US press: pick of the papers

The ten must-read opinion pieces from today's US papers.

1. Can Europe's left rebound? (Washington Post)

There is still skepticism about the 42-year-old Miliband's capacity to win, though I confess a certain sympathy for him as the only leading British politician who is an ardent baseball fan -- and a Red Sox fan to boot, writes E.J. Dionne Jr.

2. The uses of polarization (New York Times)

The power of campaigns to create and motivate new swing voters dovetails with the political strategy of driving polarization, writes Thomas Edsall.

3. A lion in winter (Washington Post)

What's riveting about the documents taken from Osama bin Laden's compound, beyond the headline items about plots to kill American leaders, is the way they allow the reader to get inside the terrorist mastermind's head, writes David Ignatius.

4. France's race to the bottom (Wall Street Journal) (£)

Nicolas Sarkozy, the incumbent president, whom polls see gone for good in a few weeks, is courting the voters of France's far-right party, the National Front, says Pierre Briancon.

5. Death, by order of your president (Boston Globe) (£)

If you are a US citizen, the president of the United States can issue an order to have you killed without review or approval from any other branch of government. No president has ever asserted such authority, writes John E. Sununu.

6. Romney's car problem (LA Times)

By insisting that the auto industry bailout was a mistake, he hands Obama a clear line of attack, writes this editorial.

7. Iraq a testament to Barack Obama leadership (Politico)

The Iraq episode says a great deal about Obama's approach to national security: He is committed to charting a strategic, pragmatic course that safeguards American interests and values, writes Michele Flournoy.

8. Searching for Archie Bunker (New York Daily News)

Ever since Santorum's February resurgence, talking heads have said Santorum's working-class appeal spells trouble for Romney. In fact, that is a myth. Romney doesn't do that badly with working-class voters in the primaries, says John Stoehr.

9. No more Fukushimas: U.S. plants still face risks (Cleveland Plain Dealer)

Twenty-seven reactors have not made adequate provisions for earthquake protection, including Indian Point, the nuclear reactor within 25 miles of New York City, says Gwen L. Dubois.

10. To Save Israel, Boycott the Settlements (New York Times)

The Israeli government is erasing the "green line" that separates Israel proper from the West Bank, says Peter Beinart.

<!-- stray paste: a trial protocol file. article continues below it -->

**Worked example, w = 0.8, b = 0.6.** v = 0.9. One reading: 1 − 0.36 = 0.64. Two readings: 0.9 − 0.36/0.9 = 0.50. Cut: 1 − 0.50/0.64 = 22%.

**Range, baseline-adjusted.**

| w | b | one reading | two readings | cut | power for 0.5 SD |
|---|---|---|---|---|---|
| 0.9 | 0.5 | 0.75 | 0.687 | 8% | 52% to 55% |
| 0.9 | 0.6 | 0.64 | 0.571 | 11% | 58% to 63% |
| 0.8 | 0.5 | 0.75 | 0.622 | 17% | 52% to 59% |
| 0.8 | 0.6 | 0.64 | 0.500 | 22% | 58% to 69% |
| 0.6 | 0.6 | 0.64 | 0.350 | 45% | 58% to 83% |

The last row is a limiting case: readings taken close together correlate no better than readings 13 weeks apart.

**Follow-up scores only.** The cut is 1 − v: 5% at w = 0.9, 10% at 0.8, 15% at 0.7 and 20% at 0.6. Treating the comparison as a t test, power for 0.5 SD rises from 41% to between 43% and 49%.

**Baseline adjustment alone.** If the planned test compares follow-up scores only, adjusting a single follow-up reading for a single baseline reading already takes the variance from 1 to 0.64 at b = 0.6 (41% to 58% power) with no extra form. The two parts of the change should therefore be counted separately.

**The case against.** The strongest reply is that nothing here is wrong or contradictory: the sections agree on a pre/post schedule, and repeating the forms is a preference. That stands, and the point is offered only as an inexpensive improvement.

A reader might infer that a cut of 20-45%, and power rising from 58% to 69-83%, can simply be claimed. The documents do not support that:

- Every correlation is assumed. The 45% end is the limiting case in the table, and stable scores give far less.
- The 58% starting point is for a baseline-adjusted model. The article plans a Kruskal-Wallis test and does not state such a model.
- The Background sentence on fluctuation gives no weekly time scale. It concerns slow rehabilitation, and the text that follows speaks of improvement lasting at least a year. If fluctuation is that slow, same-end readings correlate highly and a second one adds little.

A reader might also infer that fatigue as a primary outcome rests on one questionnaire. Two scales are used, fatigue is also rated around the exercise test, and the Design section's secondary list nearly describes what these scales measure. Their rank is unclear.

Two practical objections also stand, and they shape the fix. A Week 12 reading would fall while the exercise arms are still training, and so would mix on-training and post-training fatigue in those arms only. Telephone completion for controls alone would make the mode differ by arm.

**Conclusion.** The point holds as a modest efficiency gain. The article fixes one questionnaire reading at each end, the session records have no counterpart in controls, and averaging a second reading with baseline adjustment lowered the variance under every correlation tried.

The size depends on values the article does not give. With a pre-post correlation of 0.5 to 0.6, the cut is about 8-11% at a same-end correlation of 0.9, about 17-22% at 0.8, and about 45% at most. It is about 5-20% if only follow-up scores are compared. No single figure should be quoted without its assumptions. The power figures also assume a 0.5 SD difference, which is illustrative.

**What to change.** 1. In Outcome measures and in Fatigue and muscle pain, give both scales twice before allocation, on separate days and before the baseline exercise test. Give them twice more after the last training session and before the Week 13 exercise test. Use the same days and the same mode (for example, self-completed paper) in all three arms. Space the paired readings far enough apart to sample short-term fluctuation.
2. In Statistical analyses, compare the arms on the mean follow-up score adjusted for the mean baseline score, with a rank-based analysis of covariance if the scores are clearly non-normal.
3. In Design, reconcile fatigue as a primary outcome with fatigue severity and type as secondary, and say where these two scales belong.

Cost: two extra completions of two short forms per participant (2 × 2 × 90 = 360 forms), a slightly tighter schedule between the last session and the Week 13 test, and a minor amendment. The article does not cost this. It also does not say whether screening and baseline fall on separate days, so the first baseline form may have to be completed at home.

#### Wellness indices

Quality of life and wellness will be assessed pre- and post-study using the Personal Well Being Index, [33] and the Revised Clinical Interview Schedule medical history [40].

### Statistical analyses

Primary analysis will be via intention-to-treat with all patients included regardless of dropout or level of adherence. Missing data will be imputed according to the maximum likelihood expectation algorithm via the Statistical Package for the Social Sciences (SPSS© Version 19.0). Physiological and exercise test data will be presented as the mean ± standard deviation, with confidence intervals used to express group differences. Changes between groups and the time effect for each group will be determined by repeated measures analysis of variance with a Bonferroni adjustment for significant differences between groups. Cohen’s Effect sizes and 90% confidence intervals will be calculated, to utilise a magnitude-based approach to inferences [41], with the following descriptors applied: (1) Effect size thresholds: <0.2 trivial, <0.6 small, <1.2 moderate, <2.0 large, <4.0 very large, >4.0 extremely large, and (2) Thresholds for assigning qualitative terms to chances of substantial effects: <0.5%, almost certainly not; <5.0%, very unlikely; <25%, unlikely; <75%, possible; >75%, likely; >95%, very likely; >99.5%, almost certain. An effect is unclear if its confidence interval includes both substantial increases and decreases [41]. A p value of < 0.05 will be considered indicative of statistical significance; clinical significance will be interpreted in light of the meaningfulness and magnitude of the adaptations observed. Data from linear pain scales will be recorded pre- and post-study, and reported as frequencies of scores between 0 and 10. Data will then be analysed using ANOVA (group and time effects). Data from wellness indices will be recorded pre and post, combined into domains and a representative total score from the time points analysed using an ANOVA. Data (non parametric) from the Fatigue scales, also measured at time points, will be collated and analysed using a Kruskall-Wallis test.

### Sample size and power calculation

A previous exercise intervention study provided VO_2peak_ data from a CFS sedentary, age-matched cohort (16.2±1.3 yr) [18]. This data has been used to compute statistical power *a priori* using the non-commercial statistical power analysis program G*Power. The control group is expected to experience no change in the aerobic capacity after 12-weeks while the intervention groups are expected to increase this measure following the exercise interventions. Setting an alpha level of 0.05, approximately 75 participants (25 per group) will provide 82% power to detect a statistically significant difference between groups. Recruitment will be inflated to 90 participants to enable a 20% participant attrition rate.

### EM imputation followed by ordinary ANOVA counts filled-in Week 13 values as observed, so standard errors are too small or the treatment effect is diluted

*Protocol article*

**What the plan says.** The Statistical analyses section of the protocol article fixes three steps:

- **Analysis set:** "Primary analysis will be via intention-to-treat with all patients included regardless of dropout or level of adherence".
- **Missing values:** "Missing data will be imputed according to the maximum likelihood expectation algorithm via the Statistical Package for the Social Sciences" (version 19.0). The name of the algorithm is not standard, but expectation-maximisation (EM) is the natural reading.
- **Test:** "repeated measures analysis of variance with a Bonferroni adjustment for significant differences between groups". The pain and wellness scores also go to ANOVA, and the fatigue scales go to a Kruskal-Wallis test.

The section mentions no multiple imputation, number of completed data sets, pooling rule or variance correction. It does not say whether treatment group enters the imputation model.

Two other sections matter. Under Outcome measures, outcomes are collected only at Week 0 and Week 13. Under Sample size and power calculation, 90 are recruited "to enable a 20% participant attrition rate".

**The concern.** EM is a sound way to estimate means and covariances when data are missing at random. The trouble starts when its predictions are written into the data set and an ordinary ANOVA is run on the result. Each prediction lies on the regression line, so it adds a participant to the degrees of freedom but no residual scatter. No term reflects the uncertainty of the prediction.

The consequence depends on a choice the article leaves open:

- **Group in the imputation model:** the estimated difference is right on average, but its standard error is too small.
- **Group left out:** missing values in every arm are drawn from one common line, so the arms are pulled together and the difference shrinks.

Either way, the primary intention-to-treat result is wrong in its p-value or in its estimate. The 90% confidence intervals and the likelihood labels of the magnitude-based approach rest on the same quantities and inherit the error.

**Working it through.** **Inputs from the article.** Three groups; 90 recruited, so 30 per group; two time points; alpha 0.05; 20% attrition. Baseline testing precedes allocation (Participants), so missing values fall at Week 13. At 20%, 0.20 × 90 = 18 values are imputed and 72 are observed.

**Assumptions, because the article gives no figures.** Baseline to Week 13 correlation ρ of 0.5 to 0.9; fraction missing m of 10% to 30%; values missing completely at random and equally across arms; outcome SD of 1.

GETTY
Show Hide image

Stephen Hawking's enthusiasm for colonising space makes him almost as bad as Trump

The physicist's inistence on mankind's expansion risks making him a handmaiden of inequality.

“Spreading out may be the only thing that saves us from ourselves,” Stephen Hawking has warned. And he’s not just talking about surviving the UK's recent run of record breaking heat. If humanity doesn’t start sending people to Mars soon, then in a few hundred years he says we can all expect to be kaput; there just isn’t enough space for us all.

The theoretical physicist gave his address to the glittering Starmus Festival of science and arts in Norway. According to the BBC, he argued that climate change and the depletion of natural resources help make space travel essential. With this in mind, he would like to see a mission to Mars by 2025 and a new lunar base within 30 years.

He even took a swipe at Donald Trump: “I am not denying the importance of fighting climate change and global warming, unlike Donald Trump, who may just have taken the most serious, and wrong, decision on climate change this world has seen.”

Yet there are striking similarities between Hawking's statement and the President's bombast. For one thing there was the context in which it was made - an address to a festival dripping with conspicuous consumption, where 18 carat gold OMEGA watches were dished out as prizes.

More importantly there's the inescapable reality that space colonisation is an inherently elitist affair: under Trump you may be able to pay your way out of earthly catastrophe, while for Elon Musk, brawn could be a deciding advantage, given he wants his early settlers on Mars to be able to dredge up buried ice.

Whichever way you divide it up, it is unlikely that everyone will be able to RightMove their way to a less crowded galaxy. Hell, most people can’t even make it to Starmus itself (€800  for a full price ticket), where the line-up of speakers is overwhelmingly white and male.

So while this obsession with space travel has a certain nobility, it also risks elevating earthly inequalities to an interplanetary scale.

And although Hawking is right to call out Trump on climate change, the concern that space travel diverts money from saving earth's ecosystems still stands. 

In a context where the American government is upping NASA’s budget for manned space flights at the same time as it cuts funds for critical work observing the changes on earth, it is imperative that the wider science community stands up against this worrying trend.

Hawking's enthusiasm for colonising the solar system risks playing into the hands of the those who share the President destructive views on the climate, at the expense of the planet underneath us.

India Bourke is an environment writer and editorial assistant at the New Statesman.

0800 7318496